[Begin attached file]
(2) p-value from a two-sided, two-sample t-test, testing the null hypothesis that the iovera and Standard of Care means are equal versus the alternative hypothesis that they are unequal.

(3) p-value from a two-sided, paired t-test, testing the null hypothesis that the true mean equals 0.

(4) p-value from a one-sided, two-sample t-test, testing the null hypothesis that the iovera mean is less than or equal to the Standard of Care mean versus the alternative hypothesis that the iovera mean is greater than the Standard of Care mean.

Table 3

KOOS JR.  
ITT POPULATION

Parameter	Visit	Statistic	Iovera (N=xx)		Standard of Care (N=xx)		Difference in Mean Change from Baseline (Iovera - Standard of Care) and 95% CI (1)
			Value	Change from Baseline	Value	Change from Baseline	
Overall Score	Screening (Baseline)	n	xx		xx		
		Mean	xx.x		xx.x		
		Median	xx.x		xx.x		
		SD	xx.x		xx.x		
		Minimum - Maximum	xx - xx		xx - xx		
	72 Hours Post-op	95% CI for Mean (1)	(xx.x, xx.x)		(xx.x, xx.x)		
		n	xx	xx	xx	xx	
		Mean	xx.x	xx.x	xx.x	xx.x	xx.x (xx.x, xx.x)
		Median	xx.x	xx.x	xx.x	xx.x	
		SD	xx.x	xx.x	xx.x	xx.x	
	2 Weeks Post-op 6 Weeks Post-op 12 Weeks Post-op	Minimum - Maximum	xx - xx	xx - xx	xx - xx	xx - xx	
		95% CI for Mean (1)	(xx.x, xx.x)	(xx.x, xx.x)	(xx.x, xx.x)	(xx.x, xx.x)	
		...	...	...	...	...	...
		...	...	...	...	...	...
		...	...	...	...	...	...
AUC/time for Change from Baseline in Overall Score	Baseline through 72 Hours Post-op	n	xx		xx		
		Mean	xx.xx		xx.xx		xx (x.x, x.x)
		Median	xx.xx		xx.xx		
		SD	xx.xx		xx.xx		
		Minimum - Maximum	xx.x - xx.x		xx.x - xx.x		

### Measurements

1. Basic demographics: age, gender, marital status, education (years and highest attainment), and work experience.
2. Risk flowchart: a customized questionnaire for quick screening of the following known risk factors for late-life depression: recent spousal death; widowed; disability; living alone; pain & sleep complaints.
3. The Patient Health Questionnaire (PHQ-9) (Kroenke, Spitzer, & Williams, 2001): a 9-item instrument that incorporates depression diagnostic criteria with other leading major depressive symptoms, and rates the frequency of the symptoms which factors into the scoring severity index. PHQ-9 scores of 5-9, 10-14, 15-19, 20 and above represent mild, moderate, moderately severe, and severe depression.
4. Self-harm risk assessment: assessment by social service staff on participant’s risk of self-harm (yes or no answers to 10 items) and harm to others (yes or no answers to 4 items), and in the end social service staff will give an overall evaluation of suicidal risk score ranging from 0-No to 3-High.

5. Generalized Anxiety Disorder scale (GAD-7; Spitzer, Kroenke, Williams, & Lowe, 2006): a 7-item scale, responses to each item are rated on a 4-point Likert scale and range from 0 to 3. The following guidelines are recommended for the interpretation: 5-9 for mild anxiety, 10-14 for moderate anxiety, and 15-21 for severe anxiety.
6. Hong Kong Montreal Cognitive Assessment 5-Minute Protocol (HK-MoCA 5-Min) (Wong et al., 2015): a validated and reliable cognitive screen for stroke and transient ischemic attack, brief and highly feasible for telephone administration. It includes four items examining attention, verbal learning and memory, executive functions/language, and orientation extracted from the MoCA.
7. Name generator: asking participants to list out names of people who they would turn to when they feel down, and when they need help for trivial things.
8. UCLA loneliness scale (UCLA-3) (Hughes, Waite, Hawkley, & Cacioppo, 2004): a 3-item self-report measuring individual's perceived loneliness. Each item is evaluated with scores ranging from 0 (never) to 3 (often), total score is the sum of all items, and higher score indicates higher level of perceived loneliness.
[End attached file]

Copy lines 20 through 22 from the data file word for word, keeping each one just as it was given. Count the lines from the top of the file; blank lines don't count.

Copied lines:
		95% CI for Mean (1)	(xx.x, xx.x)	(xx.x, xx.x)	(xx.x, xx.x)	(xx.x, xx.x)	
		...	...	...	...	...	...
		...	...	...	...	...	...